ALBERTA

Premier Wall Pitches Made-in-Saskatchewan Carbon Capture Technology To U.S.

05/14/2013 04:16 EDT | Updated 07/14/2013 05:12 EDT
REGINA - Saskatchewan Premier Brad Wall says the province has game-changing carbon capture technology and he's trying to sell the idea to the world.

Wall spoke Tuesday at an annual carbon capture conference in Pittsburgh.

The premier says there was "very keen interest" from companies and other governments in a carbon capture project at the Boundary Dam power station near Estevan. The Saskatchewan government wants to commercialize the technology being tested at the plant.

Wall says the project will be tried out this fall and will "go live" as a generating facility next year.

"But we're getting close enough now where SaskPower officials are starting to welcome earnest consideration to join this consortium and invest, you know, bring some of those capital dollars to our province," said Wall.

Carbon capture involves gathering carbon dioxide from power plants and injecting it deep into porous rock formations so it doesn't add to greenhouse gas emissions.

The plan at Boundary Dam is to capture up to 90 per cent of CO2 emissions. Most of the CO2 will be sold to oil and gas companies that use it to push more oil out of the ground in what's called enhanced oil recovery.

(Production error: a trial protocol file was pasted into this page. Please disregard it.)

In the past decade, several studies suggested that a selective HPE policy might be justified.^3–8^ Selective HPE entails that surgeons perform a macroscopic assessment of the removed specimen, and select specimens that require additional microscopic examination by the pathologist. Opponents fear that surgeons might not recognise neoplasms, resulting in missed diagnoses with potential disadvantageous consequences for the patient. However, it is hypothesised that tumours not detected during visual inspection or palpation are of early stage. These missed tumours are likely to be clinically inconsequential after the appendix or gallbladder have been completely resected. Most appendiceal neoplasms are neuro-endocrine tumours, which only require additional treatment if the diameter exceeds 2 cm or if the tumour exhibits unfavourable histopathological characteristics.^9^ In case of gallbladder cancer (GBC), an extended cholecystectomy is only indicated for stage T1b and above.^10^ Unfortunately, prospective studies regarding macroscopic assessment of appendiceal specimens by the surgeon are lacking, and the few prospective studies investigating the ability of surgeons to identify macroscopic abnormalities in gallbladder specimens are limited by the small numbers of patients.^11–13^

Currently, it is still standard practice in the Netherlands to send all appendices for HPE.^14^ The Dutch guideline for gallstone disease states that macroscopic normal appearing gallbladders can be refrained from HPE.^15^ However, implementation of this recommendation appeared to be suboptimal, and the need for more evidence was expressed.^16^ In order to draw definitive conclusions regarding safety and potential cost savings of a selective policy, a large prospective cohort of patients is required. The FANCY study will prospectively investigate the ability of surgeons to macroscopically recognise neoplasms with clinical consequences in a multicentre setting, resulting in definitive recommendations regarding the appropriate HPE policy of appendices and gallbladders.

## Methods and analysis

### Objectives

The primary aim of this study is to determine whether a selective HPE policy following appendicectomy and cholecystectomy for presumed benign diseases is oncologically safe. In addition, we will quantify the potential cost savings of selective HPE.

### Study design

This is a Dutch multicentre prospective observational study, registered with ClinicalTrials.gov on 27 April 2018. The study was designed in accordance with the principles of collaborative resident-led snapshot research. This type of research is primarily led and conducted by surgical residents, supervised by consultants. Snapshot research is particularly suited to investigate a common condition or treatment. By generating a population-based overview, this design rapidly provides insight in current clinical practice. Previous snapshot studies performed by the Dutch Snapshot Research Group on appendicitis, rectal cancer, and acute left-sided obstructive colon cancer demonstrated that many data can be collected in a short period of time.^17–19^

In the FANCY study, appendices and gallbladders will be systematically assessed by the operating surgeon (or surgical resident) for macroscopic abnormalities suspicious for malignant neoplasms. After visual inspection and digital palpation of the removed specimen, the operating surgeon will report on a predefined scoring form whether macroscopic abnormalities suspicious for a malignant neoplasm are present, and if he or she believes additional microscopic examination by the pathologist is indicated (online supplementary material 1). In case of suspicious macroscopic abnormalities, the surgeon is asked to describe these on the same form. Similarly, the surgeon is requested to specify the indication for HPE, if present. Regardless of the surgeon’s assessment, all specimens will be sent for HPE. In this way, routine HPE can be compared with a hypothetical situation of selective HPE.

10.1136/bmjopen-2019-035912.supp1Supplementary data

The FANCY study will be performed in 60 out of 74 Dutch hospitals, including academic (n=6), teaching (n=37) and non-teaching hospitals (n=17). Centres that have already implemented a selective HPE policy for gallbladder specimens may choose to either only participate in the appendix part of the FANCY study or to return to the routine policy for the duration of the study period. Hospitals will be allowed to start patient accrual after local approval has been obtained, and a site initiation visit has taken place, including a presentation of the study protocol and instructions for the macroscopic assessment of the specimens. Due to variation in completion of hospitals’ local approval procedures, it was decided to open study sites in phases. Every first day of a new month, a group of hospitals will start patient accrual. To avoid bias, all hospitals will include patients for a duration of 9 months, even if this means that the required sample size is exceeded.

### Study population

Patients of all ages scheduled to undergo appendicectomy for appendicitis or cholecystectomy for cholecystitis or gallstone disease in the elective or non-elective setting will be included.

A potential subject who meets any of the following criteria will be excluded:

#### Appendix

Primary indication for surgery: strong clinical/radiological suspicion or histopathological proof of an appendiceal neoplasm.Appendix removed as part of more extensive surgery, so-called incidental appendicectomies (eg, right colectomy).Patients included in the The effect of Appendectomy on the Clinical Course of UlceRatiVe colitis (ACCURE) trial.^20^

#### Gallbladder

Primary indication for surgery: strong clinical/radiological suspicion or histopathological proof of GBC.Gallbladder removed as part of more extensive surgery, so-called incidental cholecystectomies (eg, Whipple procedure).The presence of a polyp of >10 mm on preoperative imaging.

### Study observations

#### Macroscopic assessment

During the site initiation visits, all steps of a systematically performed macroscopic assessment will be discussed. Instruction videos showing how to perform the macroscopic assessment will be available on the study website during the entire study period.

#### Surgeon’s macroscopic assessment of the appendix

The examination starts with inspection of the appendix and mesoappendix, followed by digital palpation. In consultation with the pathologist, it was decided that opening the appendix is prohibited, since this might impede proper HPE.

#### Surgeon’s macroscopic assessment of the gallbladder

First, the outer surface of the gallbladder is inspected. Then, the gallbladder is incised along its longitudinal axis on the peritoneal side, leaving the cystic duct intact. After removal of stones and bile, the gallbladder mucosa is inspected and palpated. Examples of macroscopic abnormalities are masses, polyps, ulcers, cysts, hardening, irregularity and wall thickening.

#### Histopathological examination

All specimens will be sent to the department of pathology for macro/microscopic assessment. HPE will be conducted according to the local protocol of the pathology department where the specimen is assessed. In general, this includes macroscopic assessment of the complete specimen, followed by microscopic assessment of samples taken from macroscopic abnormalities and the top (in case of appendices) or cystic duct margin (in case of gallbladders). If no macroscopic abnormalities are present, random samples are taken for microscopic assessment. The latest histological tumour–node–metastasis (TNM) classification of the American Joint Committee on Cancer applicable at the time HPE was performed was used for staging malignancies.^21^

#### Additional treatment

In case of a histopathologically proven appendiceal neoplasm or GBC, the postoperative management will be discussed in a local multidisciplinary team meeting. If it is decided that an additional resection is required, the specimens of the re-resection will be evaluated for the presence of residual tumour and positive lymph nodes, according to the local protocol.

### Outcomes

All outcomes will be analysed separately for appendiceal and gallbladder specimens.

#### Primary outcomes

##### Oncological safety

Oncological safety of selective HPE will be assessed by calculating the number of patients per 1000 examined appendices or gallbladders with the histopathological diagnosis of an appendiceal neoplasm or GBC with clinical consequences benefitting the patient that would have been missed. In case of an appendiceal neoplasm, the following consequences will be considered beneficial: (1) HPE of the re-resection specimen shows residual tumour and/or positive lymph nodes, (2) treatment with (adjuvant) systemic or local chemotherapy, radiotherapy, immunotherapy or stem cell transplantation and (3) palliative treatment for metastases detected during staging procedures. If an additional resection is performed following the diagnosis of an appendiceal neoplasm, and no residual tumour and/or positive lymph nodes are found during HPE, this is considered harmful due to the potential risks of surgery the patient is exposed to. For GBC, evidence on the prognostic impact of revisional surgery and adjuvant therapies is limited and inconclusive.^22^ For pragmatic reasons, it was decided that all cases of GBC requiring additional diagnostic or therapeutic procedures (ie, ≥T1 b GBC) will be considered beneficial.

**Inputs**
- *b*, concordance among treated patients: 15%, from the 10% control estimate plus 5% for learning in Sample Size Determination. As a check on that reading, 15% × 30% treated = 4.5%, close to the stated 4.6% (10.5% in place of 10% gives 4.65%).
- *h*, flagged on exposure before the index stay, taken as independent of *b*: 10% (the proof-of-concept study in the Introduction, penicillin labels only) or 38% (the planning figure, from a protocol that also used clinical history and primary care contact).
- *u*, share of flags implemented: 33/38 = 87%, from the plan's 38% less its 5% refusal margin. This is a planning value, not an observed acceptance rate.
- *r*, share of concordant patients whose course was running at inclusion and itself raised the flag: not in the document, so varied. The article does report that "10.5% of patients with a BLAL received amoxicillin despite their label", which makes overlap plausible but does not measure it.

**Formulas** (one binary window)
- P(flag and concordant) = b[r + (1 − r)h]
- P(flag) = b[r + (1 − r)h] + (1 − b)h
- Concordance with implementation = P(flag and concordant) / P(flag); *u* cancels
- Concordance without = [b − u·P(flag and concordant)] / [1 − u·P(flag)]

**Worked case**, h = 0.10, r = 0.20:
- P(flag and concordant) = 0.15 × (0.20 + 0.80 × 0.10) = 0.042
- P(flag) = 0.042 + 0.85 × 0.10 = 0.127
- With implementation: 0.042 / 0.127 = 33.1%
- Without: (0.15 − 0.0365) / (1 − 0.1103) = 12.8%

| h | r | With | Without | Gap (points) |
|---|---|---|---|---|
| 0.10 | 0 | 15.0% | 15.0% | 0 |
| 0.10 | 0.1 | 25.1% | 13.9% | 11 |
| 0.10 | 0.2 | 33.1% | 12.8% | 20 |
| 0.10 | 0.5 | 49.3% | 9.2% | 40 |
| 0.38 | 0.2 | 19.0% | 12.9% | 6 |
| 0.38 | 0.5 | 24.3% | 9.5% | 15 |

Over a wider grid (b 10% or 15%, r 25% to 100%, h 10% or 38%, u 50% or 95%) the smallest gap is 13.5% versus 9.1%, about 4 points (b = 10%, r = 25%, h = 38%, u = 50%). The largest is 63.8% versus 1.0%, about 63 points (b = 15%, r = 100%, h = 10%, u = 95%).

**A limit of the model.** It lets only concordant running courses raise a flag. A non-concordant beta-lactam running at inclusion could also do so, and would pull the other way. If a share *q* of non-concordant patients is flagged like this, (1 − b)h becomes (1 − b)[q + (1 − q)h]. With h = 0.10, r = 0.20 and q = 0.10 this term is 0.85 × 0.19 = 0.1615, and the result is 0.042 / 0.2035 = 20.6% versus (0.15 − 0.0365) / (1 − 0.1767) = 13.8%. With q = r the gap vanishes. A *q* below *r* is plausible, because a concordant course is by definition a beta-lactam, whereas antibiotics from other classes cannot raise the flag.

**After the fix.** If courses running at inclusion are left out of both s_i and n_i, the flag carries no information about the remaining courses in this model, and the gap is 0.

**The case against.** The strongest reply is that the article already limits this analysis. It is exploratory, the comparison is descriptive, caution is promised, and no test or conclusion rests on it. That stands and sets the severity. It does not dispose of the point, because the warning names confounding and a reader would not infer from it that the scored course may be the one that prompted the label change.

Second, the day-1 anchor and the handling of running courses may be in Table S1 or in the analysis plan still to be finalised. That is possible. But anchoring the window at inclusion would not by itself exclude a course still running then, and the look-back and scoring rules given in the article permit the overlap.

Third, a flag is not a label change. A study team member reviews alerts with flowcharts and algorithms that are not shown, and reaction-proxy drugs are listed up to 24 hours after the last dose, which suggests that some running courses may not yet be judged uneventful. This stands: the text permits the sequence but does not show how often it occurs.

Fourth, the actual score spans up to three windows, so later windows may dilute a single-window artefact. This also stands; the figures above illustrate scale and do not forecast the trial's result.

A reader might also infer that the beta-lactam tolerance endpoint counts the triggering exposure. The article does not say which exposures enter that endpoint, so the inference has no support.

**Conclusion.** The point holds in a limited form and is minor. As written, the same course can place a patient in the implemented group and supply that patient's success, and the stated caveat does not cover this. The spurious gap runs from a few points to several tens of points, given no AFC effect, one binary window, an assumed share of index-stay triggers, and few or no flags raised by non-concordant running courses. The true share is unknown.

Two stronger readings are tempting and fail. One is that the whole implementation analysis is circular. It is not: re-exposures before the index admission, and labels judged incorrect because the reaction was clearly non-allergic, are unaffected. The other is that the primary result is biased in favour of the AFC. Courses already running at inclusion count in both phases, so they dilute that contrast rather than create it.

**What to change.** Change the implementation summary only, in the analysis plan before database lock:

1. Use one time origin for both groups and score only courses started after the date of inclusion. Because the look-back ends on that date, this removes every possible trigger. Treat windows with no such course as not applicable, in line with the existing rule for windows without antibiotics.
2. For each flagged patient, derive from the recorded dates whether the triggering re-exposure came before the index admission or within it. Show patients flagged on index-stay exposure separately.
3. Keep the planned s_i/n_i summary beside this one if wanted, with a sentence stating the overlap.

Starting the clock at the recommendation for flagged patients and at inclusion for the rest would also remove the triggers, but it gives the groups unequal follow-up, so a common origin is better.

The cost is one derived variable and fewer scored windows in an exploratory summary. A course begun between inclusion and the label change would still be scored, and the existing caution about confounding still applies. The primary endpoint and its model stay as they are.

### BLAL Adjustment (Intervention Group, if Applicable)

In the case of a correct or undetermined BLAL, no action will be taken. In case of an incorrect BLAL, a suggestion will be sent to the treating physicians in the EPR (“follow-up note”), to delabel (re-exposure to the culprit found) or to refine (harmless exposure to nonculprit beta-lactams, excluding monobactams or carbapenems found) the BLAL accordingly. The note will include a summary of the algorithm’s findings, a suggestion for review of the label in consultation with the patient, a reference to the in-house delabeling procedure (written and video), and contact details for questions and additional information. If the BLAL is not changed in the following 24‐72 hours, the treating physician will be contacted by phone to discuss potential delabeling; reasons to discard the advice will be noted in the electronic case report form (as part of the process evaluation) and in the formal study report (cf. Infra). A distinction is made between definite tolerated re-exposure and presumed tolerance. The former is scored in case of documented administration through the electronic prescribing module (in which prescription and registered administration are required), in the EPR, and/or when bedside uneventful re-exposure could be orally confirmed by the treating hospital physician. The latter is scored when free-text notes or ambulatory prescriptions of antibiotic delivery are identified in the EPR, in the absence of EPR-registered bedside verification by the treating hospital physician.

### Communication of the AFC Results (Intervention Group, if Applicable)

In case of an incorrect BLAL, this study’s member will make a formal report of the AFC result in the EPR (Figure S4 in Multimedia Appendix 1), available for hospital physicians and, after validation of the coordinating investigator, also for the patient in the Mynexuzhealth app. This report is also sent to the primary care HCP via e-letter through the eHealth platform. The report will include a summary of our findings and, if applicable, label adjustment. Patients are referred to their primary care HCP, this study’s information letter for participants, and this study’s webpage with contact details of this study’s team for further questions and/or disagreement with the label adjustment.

Saskatchewan has put about $1.1 billion to the carbon capture project and the federal government has ponied up $240 million.

The province, which relies heavily on coal-fire power plants, needs carbon capture to work. Coal currently provides more than 50 per cent of Saskatchewan's electricity and the province has an estimated 300-year supply, according to SaskPower's website.

"In the years ahead, when the federal regulations require that certain coal plants simply can't operate anymore, what are we going to do? Are we going to shut them all down and build all new or is coal still viable?" Wall asked.

"There's two objectives here. One is to generate some commercialization opportunities, some revenue from around the world for this technology, but also to use it for ourselves so that at least coal is an option and we'll have cleaned it up."

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